It's a possible theory. Could say it depends on how bad the cart is, and how out of spec the console is. If they're a little out of spec, each, it could add up to being way out of spec when both are combined.
When you have a new car and something fails, it usually stands out in contrast to everything else working perfectly. And it's an easy diagnosis + fix for the mechanic.
But in an old car, if something starts going out of spec, it tends to get lost in the noise of other failures and wear and tear. Is the bad mileage coming from a dirty air filter? Dirty oil? Bad bearings, dirty injectors. Fixing any one of the problems may or may not be "enough" to push it back in to spec.
Could this symptom be a "poster child" for how we will observe gradual failure on 40+ year old consoles and cartridges?
In an old console, it might be bad capacitors, worn end-of-life voltage regulator, weak spring-action on the cartridge connector, marginal power-brick output, Sloppy TTL rise/fall times. It's all additive. Fixing any one of the several wear'n'tear items/problems may be "enough" to push it back in to spec.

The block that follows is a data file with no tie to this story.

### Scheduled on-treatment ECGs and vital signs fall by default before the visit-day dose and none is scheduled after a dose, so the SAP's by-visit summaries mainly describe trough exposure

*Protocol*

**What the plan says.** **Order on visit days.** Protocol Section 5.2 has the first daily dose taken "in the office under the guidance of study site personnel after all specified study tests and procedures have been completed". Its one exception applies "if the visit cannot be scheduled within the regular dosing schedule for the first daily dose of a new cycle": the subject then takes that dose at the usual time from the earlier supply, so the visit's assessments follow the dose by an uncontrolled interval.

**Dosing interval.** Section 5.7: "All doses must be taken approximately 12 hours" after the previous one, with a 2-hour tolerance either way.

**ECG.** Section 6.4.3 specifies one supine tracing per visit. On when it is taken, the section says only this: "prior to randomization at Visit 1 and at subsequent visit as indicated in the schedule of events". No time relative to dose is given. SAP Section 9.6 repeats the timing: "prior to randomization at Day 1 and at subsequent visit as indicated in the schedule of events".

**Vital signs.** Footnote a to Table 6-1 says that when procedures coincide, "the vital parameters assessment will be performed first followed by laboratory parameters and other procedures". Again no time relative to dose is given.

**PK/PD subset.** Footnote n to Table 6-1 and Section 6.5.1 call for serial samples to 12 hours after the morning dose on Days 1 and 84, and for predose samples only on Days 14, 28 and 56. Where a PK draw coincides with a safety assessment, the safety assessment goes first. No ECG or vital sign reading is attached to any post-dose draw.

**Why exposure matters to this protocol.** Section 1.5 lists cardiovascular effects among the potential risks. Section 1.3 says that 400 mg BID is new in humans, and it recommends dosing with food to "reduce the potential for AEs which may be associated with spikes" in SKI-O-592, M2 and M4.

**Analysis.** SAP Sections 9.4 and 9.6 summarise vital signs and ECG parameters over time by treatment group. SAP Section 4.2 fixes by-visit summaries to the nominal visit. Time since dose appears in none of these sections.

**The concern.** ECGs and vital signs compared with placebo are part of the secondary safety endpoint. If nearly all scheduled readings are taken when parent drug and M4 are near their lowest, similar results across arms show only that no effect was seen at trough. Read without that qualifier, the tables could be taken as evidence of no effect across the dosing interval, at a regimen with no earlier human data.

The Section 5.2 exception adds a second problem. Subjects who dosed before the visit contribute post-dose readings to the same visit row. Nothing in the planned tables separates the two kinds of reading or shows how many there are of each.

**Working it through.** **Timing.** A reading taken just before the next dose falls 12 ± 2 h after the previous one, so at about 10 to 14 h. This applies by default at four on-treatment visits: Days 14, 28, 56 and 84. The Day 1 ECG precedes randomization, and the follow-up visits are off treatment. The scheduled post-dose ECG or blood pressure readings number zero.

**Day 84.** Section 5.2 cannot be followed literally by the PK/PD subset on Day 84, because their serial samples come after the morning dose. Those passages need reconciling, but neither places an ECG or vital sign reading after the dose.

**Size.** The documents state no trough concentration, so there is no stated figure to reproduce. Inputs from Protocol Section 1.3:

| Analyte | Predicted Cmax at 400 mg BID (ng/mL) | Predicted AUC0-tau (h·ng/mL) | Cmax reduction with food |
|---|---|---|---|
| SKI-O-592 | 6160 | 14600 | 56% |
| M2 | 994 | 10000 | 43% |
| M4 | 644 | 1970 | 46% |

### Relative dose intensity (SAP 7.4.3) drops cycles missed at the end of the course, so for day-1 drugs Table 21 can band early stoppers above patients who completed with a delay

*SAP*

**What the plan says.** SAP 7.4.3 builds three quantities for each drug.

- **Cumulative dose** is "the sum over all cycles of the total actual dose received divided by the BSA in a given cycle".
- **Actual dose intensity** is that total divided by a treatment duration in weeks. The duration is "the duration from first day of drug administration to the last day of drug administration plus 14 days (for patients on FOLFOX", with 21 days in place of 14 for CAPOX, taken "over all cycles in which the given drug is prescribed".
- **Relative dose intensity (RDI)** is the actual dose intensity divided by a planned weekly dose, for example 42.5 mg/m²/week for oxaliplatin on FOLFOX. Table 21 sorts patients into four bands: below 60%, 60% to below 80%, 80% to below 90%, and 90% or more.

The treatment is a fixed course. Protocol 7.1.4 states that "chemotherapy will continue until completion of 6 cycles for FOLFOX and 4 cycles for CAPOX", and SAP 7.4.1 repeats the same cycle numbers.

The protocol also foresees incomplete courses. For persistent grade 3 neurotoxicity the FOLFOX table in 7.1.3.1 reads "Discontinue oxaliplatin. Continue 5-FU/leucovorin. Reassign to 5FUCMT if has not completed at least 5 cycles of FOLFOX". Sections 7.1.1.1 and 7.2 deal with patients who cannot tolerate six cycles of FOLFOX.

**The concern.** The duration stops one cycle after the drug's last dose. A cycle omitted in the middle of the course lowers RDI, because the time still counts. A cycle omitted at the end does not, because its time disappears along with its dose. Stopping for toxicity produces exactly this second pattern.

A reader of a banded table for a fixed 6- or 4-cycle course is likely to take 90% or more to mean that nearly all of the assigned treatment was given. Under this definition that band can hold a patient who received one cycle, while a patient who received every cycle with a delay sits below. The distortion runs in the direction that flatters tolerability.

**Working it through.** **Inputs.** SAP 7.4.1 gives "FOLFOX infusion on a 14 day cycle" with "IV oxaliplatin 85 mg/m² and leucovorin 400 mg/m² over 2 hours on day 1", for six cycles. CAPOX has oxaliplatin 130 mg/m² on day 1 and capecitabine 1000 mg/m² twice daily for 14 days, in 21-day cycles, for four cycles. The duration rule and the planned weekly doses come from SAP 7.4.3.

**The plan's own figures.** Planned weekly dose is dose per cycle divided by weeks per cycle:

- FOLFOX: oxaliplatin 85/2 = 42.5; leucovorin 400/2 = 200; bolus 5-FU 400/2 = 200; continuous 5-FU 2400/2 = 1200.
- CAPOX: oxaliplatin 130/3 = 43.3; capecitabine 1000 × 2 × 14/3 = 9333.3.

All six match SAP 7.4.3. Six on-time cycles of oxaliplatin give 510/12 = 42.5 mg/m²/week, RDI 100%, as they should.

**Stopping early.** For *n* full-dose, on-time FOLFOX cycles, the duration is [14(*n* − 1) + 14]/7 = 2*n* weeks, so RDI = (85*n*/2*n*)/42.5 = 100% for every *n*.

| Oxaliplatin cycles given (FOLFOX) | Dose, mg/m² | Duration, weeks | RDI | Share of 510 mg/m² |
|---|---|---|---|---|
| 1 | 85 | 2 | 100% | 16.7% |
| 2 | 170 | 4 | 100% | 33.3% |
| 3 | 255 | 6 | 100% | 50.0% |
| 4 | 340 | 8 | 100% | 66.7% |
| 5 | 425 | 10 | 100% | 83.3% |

I checked the console. Contacts are clean and all the other games work ok. Not the slightest issue. Even Pole Position from the Harmony cartridge runs ok.
Contacts are clean, are they applying enough pressure to handle any variances in thickness of the PolePosition cartridge's PCB? Just a thought, I know of no issues applying to PP.
Also, understand Harmony is rather new in comparison to a much older PP cart. The H cart is providing crisp and in-spec rise/fall times on the signals, likely enough to overcome any slop in the older console. IF that's the real problem.
Don't know what else to say other than pull out the oscilloscope and logic analyzer to dig in further, or try another PP cart!